Many refugees who fled to the United States are still desperately trying to reunite with their families a year after the Taliban took over Afghanistan and heartbreaking scenes of chaos at Kabul airport.

Amina Ahmadi and her nine relatives were among those in the airport last August attempting to board a flight after receiving Taliban threats. Ahmadi, 27, told TODAY via Dari translator Liaqat Ali Eftekharie that she was in the airport for one day and one night.

The family was then separated by a deadly bomb explosion. Ahmadi stated that she had no idea what happened to her relatives or whether or not they were still alive. Without internet or any other means of communication, Ahmadi boarded a plane to America with her young brother, sister, and nephew, one of whom is only ten years old.

She found out two weeks later that her parents had survived, but they hadn’t made it onto a plane. Ahmadi now attends online classes in the United States while her siblings attend summer school.

Ahmadi stated that her siblings are struggling with being separated from their parents, and that even though they call each other every day, it’s just not the same.

As Ahmadi prepares to begin working, child care will present another challenge. She stated that she is urging the United States to take action.

“I request that the United States government assist in the reunification of parents and their children,” she said. “I request that (my parents) should be helped to get into the U.S. and take care of their kids because I cannot do much more than that.”

Thousands of families are in the same situation. In an email, a US State Department spokesperson told TODAY that the safety of Afghan children is their “utmost concern.”

“We are strongly committed to family reunification for families separated by operations last August and are actively working to develop a system for identifying and bringing immediate family members of those who arrived in the United States through Operation Allies Welcome,” the statement said.

According to the Department of Homeland Security, 81,000 Afghan citizens have moved to the United States so far. However, the odds are stacked against those still attempting to bring family members over, according to Krish O’Mara Vignarajah, CEO and President of Lutheran Immigration and Refugee Service.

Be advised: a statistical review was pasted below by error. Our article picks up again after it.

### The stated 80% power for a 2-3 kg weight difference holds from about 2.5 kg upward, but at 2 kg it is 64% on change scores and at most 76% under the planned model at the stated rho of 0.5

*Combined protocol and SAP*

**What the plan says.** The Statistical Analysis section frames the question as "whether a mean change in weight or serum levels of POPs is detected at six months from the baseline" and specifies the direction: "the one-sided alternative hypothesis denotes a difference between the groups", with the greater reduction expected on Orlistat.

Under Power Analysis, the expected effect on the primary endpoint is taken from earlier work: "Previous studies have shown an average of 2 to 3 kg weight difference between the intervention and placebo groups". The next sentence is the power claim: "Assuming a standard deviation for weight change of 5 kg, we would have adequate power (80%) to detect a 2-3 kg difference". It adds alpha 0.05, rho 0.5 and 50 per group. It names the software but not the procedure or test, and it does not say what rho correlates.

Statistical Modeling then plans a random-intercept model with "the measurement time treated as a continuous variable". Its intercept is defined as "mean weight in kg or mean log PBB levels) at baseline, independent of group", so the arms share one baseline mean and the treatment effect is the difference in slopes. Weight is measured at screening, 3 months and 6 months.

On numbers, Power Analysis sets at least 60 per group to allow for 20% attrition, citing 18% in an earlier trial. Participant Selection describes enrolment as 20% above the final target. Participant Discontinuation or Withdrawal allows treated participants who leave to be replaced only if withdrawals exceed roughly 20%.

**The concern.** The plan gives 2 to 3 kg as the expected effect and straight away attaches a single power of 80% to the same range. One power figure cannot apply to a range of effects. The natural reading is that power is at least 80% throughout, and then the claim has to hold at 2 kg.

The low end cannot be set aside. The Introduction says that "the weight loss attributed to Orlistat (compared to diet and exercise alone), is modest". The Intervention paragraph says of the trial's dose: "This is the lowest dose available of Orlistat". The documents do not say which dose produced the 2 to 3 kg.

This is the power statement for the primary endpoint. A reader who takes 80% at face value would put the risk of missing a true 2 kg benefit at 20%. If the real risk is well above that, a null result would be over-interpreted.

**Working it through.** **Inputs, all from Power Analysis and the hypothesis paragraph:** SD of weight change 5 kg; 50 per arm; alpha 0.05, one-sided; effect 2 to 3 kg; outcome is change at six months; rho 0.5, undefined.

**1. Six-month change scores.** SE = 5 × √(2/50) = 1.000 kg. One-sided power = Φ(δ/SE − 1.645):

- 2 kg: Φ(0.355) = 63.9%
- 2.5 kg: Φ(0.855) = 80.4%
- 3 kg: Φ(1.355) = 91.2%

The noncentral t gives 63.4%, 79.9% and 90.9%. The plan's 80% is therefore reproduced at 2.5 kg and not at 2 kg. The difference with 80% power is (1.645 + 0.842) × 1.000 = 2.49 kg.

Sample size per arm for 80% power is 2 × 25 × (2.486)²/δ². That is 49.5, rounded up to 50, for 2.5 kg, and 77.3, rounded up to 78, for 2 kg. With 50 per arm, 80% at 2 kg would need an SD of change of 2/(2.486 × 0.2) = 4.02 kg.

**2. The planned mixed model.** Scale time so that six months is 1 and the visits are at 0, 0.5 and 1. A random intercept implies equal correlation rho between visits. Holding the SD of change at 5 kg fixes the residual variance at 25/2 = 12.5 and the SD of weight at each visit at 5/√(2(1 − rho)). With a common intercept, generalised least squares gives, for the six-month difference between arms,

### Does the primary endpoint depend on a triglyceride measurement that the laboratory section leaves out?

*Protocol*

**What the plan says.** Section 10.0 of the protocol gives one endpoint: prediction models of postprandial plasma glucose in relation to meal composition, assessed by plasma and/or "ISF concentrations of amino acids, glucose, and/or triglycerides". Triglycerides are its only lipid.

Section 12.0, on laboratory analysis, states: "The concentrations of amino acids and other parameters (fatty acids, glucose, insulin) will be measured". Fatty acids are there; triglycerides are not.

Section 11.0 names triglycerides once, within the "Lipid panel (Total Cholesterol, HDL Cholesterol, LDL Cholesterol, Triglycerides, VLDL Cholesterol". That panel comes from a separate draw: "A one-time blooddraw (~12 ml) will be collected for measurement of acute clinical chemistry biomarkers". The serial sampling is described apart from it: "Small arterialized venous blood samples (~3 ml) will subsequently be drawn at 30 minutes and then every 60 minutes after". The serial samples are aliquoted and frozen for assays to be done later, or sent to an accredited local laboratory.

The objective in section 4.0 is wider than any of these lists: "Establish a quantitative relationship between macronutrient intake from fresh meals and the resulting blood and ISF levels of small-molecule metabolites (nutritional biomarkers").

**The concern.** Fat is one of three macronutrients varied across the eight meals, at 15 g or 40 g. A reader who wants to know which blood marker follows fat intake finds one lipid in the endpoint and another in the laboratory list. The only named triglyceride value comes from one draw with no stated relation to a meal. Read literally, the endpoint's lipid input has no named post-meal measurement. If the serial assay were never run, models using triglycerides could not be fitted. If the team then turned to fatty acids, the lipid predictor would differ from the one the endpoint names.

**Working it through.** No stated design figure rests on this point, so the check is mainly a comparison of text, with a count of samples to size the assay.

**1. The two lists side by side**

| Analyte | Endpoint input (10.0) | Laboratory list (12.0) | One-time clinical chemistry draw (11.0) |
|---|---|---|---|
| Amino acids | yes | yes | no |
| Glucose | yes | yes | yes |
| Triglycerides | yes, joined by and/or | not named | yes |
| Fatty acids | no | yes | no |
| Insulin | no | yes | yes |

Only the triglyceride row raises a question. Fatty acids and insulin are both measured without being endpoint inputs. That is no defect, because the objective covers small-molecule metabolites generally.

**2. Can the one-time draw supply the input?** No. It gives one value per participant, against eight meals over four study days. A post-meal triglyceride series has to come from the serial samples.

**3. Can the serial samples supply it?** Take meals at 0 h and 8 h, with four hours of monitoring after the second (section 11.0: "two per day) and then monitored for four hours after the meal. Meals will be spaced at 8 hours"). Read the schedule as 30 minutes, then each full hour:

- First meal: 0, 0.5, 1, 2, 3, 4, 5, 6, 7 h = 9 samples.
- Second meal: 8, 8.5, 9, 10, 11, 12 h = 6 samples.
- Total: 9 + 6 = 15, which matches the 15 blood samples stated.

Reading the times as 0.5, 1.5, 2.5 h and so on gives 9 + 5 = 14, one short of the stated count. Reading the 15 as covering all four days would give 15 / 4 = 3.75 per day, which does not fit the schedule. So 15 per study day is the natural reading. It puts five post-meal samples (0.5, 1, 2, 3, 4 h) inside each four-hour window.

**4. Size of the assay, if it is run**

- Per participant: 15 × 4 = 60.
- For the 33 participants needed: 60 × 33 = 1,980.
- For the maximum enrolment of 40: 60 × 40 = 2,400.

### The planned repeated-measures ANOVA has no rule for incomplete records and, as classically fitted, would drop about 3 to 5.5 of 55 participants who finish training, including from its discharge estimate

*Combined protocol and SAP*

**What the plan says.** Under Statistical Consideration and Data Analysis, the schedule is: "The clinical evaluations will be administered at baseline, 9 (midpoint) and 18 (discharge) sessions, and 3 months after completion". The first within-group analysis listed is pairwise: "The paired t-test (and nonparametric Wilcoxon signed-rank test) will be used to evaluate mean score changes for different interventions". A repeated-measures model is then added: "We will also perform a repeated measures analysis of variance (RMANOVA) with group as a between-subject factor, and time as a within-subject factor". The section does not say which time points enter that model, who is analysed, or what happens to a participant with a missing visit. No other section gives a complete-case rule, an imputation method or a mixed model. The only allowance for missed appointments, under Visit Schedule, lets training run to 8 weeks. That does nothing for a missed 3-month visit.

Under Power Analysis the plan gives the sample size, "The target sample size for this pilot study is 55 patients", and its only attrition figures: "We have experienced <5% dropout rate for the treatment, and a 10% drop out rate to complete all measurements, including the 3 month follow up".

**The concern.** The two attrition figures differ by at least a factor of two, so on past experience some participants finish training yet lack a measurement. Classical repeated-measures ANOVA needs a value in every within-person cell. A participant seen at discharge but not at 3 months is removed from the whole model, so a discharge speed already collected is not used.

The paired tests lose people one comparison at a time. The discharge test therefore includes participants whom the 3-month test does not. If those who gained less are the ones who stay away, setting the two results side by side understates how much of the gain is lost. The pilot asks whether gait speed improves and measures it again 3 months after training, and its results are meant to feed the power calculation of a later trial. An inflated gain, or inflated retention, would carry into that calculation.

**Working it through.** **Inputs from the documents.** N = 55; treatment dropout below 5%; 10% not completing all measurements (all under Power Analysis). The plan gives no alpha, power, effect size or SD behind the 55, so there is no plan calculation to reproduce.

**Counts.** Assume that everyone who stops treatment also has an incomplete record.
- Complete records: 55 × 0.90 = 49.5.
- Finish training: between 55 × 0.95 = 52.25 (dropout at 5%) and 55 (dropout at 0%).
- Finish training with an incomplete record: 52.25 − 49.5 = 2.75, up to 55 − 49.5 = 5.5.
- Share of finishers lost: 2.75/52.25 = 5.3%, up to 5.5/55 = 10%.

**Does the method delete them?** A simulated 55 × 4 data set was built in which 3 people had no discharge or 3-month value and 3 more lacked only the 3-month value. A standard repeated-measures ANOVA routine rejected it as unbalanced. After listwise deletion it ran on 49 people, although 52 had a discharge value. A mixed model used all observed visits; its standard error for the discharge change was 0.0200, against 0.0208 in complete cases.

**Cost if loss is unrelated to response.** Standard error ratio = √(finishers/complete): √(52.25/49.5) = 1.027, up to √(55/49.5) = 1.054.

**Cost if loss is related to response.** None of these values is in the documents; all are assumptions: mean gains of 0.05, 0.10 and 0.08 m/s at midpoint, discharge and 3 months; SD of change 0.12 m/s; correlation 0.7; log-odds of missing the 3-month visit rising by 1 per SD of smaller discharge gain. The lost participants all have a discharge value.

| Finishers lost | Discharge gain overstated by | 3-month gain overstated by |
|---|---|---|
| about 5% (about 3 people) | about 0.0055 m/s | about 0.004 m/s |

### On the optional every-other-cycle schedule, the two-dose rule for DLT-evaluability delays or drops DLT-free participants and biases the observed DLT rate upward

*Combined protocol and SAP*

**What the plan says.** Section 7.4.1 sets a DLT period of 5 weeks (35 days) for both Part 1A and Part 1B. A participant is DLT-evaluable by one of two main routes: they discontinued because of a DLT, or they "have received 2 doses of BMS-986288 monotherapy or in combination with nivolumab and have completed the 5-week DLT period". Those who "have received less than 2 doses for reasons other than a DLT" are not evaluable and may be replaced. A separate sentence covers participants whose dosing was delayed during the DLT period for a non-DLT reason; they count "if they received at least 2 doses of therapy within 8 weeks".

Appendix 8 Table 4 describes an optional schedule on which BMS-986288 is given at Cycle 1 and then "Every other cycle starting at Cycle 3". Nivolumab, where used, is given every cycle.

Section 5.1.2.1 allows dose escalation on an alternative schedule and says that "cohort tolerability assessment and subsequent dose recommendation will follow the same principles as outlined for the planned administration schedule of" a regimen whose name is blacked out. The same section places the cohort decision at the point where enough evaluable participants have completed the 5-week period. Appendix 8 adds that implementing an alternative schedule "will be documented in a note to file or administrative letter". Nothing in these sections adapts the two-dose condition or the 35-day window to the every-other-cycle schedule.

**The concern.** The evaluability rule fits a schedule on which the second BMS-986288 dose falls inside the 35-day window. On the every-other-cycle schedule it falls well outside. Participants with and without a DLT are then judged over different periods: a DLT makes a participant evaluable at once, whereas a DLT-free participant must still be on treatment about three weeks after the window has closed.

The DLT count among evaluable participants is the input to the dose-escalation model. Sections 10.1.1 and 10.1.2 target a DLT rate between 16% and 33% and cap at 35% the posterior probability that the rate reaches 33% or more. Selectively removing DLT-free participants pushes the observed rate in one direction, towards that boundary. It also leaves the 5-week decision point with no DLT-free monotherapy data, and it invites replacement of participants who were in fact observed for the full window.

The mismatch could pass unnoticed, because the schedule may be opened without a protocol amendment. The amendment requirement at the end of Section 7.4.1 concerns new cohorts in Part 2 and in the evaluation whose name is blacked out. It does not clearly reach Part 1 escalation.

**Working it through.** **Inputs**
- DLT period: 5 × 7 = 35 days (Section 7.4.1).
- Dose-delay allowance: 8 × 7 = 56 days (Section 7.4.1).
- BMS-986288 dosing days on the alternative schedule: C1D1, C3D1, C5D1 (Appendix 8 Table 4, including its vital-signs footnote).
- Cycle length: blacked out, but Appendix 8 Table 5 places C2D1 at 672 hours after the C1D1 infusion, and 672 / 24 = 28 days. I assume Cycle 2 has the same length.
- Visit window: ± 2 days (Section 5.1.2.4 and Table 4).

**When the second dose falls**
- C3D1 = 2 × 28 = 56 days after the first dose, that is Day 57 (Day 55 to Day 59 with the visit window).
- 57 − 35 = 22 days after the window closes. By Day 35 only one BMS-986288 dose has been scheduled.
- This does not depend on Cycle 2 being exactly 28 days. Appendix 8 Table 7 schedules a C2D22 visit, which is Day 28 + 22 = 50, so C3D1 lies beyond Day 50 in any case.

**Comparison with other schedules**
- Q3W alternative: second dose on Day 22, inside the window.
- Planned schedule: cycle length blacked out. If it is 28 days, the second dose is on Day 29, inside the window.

“We know USCIS has received over 46,000 applications from Afghans living abroad, but as of early June, it had adjudicated fewer than 5,000 applications and denied 93% of them,” Vignarajah told TODAY, citing data first reported by CBS News. “That is an astounding denial rate.” “I believe it contrasts sharply with the rhetoric of solidarity that we hear from US officials.”

TODAY learned that the USCIS, which is part of the Department of Homeland Security, has received over 48,000 applications from Afghans: According to a spokesperson for TODAY, 369 were approved (less than 1% of total applications) and approximately 8,000 were denied. The remaining 39,000, according to the department, have not yet been defined.

The Taliban declared victory in Kabul on August 15, 2021, after seizing the capital and seizing power. The Taliban’s moves were made possible by the United States’ withdrawal of troops from the region. The result was a mass evacuation panic, with people storming the airport in an attempt to flee.

Overburdened by the influx of Afghan refugees, resettlement agencies in the Washington, D.C.-Virginia area turned to national organizations for help — and that’s where Lutheran Immigration and Refugee Service came in.

For the past 80 years, LIRS has been resettling refugees as a non-profit organization. According to Vignarajah, LIRS established a temporary office in Alexandria, Virginia, last November to help with the influx.

According to Khalis Noori, director of field operations, LIRS has assisted 11,000 Afghan refugees in the last year. According to him, the all-Afghan team of 25 in Alexandria has successfully resettled 1,393 people.

The team is made up of Afghan refugees who arrived in the United States at various times. “They understand the difficulties because they come from the same country,” he explained. “So they can connect better.”

Some refugees’ best chance is to apply for asylum, which previously had a filing limit of one year after arrival in the United States. According to Noori, the deadline was recently extended to two years.